FAQ Relating to Margin – South and Central Florida FINRA Arbitration Attorney

Understanding Margin –

Margin is borrowing money from your broker to buy a security and using your investment as collateral. Investors generally use margin to increase their purchasing power so that they can own more securities without fully paying for it.  The amount owed to the broker is called the debit balance.  Through the use of leverage, investors attempt to magnify gains on actual cash or collateral deposited into their accounts.  But at the same time, the use oft margin exposes investors to the potential for higher losses.  Another reason for borrowing money from brokers is the feature involving a no-repayment-date loan.  This feature is generally not available through other types of lending institutions, including banks.  The no-repayment feature, although very attractive, can be fraught with danger.  The investor should be made aware that if the value of securities on deposit with the broker declines substantially, the broker will require additional funds or collateral to protect the loan.

There are 2 primary types of margin requirements: initial and maintenance.

Initial/Reg T requirements:

An initial margin requirement is the amount of funds required to satisfy a purchase or short sale of a security in a margin account. The initial margin requirement is currently 50% of the purchase price for most securities, and it is known as the Reg T or the Fed requirement, which is set by the Federal Reserve Board. In addition, most firms have minimum requirements that must be met when initially opening a margin position, which may vary from firm to firm.

Maintenance requirements:

Ongoing margin requirements after the purchase is complete are known as maintenance requirements, which require that you maintain a certain level of equity in your margin account. Maintenance requirements are set by the NYSE, FINRA, and/or the brokerage firm.

Understand How Margin Works:

Let’s say you buy a stock for $50 and the price of the stock rises to $75. If you bought the stock in a cash account and paid for it in full, you’ll earn a 50 percent return on your investment. But if you bought the stock on margin – paying $25 in cash and borrowing $25 from your broker – you’ll earn a 100 percent return on the money you invested. Of course, you’ll still owe your firm $25 plus interest.

The downside to using margin is that if the stock price decreases, substantial losses can mount quickly. For example, let’s say the stock you bought for $50 falls to $25. If you fully paid for the stock, you’ll lose 50 percent of your money. But if you bought on margin, you’ll lose 100 percent, and you still must come up with the interest you owe on the loan.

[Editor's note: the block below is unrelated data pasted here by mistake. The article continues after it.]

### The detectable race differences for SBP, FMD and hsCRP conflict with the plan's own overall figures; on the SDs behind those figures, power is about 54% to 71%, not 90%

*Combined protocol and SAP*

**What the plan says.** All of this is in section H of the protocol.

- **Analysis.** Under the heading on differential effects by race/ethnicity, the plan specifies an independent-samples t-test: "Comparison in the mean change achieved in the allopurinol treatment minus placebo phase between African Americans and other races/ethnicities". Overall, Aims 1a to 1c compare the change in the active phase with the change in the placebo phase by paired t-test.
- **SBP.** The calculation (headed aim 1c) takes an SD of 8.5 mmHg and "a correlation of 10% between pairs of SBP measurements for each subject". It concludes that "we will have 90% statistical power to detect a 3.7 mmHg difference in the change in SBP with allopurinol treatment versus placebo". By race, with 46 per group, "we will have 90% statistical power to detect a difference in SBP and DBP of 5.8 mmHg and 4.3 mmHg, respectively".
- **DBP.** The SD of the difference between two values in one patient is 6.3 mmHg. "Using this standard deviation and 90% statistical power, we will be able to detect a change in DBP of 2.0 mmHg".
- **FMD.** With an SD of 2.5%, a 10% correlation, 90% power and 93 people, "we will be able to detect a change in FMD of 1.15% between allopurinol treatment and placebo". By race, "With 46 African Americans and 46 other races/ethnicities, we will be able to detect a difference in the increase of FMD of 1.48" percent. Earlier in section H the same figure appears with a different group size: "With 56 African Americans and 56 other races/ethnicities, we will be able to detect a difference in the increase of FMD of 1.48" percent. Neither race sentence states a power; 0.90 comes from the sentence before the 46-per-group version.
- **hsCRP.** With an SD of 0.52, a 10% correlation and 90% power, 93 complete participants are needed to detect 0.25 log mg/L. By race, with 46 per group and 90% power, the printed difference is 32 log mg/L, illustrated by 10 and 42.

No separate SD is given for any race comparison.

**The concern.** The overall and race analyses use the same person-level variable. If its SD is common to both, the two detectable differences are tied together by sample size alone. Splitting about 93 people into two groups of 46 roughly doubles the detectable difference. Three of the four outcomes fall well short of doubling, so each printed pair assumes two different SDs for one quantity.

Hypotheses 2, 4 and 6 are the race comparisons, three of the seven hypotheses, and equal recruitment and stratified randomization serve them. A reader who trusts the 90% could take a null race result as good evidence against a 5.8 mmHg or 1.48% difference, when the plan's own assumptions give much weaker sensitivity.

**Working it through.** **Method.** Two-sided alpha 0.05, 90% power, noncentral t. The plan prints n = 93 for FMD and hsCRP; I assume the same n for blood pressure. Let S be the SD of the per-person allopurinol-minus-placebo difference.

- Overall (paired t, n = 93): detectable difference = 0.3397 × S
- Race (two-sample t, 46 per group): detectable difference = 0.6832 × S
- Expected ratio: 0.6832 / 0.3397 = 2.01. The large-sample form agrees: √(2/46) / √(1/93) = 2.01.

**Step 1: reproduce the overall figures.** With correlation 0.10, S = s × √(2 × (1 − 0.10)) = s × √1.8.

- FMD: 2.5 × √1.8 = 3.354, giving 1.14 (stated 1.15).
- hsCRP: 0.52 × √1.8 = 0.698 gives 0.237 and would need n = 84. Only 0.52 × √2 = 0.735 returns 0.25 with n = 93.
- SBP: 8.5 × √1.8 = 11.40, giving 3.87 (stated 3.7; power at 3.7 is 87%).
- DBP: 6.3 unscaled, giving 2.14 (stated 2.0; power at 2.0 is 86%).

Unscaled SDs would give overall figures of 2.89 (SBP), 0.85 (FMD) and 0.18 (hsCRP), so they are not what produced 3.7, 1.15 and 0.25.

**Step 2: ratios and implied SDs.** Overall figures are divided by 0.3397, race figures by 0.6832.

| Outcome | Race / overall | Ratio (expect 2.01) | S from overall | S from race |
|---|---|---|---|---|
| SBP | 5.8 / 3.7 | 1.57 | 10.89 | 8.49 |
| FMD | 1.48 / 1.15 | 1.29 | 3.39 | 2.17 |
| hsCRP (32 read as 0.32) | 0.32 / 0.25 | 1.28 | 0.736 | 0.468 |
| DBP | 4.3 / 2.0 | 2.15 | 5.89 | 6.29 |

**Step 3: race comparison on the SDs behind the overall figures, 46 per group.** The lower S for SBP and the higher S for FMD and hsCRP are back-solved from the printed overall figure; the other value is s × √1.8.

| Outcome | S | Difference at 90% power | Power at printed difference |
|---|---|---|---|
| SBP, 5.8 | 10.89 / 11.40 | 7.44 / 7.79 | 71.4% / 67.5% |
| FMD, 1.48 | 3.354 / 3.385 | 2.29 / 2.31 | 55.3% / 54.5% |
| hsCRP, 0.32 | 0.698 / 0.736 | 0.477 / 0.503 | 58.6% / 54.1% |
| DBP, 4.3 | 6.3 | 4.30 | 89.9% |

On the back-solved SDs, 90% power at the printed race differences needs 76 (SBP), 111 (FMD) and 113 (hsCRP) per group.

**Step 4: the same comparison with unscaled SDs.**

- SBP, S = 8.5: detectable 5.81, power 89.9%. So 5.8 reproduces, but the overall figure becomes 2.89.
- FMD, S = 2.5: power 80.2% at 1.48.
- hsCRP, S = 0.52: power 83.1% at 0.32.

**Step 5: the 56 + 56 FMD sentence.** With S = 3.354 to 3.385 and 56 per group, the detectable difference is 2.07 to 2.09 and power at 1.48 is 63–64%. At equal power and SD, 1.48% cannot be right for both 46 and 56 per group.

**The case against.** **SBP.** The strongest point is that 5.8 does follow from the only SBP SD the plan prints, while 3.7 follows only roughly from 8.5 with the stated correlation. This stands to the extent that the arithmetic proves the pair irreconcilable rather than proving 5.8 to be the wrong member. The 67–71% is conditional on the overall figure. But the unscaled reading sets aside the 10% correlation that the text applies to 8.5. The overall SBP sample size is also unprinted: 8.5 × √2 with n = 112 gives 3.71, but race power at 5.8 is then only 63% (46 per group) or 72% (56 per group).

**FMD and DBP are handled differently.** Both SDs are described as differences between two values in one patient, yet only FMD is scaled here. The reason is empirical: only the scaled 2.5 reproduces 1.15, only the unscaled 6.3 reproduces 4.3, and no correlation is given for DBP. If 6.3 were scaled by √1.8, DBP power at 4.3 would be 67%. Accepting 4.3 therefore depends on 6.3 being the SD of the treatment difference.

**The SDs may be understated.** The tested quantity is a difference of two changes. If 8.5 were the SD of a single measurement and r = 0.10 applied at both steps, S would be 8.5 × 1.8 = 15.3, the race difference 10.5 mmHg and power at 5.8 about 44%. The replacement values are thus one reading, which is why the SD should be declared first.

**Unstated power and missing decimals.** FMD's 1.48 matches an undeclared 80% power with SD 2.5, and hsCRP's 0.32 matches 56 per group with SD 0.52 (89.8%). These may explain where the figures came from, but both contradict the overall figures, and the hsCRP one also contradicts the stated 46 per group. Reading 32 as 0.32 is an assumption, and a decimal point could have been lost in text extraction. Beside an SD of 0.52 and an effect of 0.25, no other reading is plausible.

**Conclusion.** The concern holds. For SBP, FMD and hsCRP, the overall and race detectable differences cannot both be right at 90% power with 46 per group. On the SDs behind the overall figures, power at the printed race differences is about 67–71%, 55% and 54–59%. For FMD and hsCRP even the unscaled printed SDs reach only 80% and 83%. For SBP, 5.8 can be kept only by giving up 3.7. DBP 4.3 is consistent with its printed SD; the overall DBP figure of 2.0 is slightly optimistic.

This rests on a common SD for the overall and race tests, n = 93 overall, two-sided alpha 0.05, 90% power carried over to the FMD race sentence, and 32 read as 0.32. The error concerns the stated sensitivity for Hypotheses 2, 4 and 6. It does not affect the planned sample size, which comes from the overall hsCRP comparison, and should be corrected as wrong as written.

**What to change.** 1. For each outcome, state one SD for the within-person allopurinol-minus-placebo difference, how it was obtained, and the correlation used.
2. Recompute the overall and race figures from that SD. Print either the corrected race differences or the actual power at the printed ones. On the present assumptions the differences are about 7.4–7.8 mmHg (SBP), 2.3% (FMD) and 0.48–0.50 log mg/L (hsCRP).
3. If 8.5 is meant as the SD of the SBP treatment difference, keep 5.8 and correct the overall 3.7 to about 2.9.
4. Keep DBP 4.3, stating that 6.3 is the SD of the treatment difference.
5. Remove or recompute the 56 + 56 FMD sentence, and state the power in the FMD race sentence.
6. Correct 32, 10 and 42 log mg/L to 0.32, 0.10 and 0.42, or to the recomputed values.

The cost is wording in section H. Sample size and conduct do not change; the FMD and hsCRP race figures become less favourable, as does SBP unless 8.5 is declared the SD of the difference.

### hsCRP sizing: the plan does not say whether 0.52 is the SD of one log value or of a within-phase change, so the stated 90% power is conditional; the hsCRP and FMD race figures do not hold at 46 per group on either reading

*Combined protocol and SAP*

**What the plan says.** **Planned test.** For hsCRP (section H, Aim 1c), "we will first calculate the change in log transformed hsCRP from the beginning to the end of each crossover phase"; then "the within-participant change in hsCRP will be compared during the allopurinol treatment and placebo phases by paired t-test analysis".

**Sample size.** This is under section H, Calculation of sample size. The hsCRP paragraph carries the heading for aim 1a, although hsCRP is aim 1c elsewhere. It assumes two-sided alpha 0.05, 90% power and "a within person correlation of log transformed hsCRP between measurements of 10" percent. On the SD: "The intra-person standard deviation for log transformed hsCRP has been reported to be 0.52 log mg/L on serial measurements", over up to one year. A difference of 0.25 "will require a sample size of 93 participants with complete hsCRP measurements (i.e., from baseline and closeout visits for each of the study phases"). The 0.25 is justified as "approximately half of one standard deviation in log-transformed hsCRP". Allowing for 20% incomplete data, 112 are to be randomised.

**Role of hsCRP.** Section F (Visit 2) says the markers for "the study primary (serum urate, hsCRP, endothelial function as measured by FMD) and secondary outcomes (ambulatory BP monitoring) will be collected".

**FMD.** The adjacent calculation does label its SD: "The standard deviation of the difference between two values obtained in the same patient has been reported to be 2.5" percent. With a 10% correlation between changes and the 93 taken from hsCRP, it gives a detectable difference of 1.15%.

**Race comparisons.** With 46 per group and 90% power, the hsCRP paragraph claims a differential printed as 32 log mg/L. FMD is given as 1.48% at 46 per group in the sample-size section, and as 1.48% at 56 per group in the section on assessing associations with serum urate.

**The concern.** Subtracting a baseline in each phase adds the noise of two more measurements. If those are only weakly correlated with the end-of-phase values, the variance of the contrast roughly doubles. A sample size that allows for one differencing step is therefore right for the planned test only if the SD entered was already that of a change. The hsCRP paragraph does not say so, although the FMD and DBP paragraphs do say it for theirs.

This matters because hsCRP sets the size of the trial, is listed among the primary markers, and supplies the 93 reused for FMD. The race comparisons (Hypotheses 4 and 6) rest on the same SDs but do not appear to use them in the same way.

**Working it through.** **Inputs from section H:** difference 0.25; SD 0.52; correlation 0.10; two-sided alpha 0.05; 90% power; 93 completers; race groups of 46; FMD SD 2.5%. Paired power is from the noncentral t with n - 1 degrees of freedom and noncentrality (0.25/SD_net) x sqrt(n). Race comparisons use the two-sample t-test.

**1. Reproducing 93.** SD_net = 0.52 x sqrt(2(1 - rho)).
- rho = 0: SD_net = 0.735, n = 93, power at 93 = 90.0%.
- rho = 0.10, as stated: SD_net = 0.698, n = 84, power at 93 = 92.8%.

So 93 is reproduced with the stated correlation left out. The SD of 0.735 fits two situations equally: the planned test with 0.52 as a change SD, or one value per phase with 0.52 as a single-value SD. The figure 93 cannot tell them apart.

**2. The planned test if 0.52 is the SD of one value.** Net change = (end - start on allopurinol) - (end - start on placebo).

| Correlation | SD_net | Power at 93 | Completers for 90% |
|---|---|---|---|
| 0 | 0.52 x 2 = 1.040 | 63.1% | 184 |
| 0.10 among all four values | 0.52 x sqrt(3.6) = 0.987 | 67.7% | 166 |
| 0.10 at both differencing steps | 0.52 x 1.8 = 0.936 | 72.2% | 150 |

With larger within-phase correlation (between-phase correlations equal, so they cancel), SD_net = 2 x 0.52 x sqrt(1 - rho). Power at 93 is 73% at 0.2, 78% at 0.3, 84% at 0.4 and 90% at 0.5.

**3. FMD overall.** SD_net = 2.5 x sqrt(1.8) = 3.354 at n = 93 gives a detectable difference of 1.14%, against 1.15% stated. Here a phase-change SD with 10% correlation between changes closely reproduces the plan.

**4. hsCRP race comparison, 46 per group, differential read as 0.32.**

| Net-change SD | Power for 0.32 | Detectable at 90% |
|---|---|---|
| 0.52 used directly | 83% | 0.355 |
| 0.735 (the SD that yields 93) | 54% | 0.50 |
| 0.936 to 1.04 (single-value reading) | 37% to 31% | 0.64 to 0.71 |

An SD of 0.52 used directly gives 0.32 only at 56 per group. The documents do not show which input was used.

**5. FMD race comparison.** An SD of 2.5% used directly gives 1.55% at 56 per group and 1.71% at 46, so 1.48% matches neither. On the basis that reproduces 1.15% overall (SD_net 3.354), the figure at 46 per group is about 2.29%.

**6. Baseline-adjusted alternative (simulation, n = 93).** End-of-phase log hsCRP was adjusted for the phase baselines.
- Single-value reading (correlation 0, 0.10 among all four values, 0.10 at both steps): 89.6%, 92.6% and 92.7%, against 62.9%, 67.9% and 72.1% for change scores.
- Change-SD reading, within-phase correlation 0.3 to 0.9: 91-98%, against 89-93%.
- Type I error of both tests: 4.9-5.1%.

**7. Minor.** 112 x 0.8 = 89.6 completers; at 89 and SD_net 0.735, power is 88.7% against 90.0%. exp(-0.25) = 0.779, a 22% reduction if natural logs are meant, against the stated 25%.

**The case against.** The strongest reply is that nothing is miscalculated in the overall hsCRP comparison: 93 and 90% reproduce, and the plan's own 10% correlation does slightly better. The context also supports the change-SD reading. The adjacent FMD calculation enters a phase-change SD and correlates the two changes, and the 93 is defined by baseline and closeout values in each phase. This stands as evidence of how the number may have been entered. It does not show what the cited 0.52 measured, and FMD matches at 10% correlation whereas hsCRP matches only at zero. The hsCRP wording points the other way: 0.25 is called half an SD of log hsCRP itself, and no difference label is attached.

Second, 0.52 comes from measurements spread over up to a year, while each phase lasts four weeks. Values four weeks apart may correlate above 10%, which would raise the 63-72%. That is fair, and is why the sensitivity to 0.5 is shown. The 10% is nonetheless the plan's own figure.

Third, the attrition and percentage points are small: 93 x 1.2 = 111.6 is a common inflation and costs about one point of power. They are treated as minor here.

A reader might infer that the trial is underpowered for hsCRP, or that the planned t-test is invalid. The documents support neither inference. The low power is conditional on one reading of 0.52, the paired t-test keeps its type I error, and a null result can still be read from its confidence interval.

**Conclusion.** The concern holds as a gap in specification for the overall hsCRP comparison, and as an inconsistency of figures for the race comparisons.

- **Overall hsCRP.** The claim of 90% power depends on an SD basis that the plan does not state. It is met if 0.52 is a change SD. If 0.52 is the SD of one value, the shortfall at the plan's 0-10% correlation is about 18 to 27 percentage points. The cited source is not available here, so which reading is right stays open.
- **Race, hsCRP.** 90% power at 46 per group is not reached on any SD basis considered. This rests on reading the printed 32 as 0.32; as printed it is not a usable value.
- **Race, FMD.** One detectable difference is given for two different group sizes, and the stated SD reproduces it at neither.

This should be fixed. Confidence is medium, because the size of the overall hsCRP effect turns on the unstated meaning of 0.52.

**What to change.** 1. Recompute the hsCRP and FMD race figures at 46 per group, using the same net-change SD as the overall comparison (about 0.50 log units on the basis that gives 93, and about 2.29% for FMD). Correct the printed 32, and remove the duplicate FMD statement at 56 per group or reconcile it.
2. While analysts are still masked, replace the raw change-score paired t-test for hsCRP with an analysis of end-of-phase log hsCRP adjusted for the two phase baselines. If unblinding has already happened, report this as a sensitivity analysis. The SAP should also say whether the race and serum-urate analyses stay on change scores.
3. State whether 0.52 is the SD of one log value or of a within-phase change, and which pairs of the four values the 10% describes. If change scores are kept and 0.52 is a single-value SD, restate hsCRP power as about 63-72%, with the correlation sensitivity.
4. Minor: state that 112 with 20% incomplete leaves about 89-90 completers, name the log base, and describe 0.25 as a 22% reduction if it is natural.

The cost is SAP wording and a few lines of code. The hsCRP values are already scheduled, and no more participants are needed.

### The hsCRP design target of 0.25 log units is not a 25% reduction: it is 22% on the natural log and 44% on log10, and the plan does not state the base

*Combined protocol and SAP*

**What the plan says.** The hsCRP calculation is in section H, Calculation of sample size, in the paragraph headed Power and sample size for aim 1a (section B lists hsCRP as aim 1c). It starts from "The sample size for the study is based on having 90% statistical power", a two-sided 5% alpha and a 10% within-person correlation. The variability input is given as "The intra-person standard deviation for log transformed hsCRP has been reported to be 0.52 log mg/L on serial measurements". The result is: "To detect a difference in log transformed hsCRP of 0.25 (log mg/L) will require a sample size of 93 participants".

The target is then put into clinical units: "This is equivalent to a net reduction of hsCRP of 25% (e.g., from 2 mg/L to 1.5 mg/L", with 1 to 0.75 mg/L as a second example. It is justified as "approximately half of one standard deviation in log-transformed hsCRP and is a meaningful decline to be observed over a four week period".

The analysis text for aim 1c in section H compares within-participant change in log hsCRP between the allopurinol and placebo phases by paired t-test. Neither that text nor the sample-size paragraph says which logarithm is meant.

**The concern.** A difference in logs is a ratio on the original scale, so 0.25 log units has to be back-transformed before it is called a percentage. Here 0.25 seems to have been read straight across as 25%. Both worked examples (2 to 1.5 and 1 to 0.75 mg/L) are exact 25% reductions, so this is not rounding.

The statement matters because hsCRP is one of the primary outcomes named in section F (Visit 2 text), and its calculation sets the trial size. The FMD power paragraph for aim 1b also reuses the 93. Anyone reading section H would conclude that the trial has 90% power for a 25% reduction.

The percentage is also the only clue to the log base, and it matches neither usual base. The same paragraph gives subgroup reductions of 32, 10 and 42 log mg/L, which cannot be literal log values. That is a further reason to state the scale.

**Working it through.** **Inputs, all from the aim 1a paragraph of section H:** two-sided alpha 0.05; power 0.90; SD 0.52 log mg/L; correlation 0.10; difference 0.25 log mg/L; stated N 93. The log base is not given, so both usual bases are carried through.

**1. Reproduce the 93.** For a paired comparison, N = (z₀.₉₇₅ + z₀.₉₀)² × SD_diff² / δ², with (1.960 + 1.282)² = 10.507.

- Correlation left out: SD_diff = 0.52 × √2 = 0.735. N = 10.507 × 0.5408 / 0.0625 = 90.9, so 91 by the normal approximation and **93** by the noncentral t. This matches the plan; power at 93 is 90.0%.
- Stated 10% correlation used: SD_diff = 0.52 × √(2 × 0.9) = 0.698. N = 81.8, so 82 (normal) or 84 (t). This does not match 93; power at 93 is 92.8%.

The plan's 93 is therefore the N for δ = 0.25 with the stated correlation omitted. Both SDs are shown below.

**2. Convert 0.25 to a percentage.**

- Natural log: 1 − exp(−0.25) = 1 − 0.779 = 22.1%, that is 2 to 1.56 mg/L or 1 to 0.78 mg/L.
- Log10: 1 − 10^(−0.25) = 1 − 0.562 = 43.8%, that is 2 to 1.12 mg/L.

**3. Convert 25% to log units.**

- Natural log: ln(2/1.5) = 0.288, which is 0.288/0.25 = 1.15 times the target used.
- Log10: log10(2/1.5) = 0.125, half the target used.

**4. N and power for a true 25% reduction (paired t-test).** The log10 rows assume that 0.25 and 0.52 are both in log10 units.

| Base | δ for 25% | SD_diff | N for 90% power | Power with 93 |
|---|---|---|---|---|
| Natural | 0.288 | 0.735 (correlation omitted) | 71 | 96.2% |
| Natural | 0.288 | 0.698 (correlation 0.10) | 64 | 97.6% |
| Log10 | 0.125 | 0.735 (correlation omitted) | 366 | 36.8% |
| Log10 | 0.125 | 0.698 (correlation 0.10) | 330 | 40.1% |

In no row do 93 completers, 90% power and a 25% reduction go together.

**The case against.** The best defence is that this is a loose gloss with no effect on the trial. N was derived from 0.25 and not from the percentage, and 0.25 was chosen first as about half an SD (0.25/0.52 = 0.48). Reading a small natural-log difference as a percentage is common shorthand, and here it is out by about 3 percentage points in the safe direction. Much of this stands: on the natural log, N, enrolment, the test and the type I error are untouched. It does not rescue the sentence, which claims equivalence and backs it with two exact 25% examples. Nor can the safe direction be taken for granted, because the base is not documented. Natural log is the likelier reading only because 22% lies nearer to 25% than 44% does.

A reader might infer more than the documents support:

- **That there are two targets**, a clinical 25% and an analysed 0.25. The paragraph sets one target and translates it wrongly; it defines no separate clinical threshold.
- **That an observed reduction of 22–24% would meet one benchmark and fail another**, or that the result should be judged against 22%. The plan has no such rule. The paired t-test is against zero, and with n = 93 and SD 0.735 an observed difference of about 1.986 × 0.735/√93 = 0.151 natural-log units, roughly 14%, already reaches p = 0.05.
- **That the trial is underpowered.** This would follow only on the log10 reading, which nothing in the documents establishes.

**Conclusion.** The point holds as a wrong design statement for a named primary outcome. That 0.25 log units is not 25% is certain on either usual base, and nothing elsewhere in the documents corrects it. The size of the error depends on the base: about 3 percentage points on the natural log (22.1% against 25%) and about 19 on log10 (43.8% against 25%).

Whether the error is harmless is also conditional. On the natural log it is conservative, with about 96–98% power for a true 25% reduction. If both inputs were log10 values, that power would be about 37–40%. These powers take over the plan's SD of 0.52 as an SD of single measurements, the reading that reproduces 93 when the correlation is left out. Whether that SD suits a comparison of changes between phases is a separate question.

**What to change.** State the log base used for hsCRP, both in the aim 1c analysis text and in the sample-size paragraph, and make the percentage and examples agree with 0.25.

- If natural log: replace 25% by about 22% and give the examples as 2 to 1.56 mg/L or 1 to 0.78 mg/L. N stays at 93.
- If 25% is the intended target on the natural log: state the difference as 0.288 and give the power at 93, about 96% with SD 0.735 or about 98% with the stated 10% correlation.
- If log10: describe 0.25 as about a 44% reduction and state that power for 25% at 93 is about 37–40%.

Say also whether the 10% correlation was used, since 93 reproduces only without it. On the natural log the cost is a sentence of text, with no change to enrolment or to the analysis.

In volatile markets, investors who put up an initial margin payment for a stock may, from time to time, be required to provide additional cash if the price of the stock falls. Some investors have been shocked to find out that the brokerage firm has the right to sell their securities that were bought on margin – without any notification and potentially at a substantial loss to the investor. If your broker sells your stock after the price has plummeted, then you’ve lost out on the chance to recoup your losses if the market bounces back.

Who Should Use Margin:

Investors who generally use margin are those who are aggressive and who fully understand the  risks as well as rewards in using leverage.  Conservative investors for the most part shy away from the use of margin because of the risks associated with its use.  Some of these risks are set forth below.


Margin accounts can be very risky and they are not suitable for everyone. Before opening a margin account, you should fully understand that:

  • You can lose more money than you have invested;
  • You may have to deposit additional cash or securities in your account on short notice to cover market losses;
  • You may be forced to sell some or all of your securities when falling stock prices reduce the value of your securities; and
  • Your brokerage firm may sell some or all of your securities without consulting you to pay off the loan it made to you.

You can protect yourself by knowing how a margin account works and what happens if the price of the stock purchased on margin declines. Know that your firm charges you interest for borrowing money and how that will affect the total return on your investments. Be sure to ask your broker whether it makes sense for you to trade on margin in light of your financial resources, investment objectives, and tolerance for risk.  Importantly, read the margin agreement and make sure that you understand all of its terms.

Please keep in mind that this information is being provided for educational purposes.  It is not designed to be complete in all material respects.  If you have any questions relative to the contents of this post you should contact a qualified professional.

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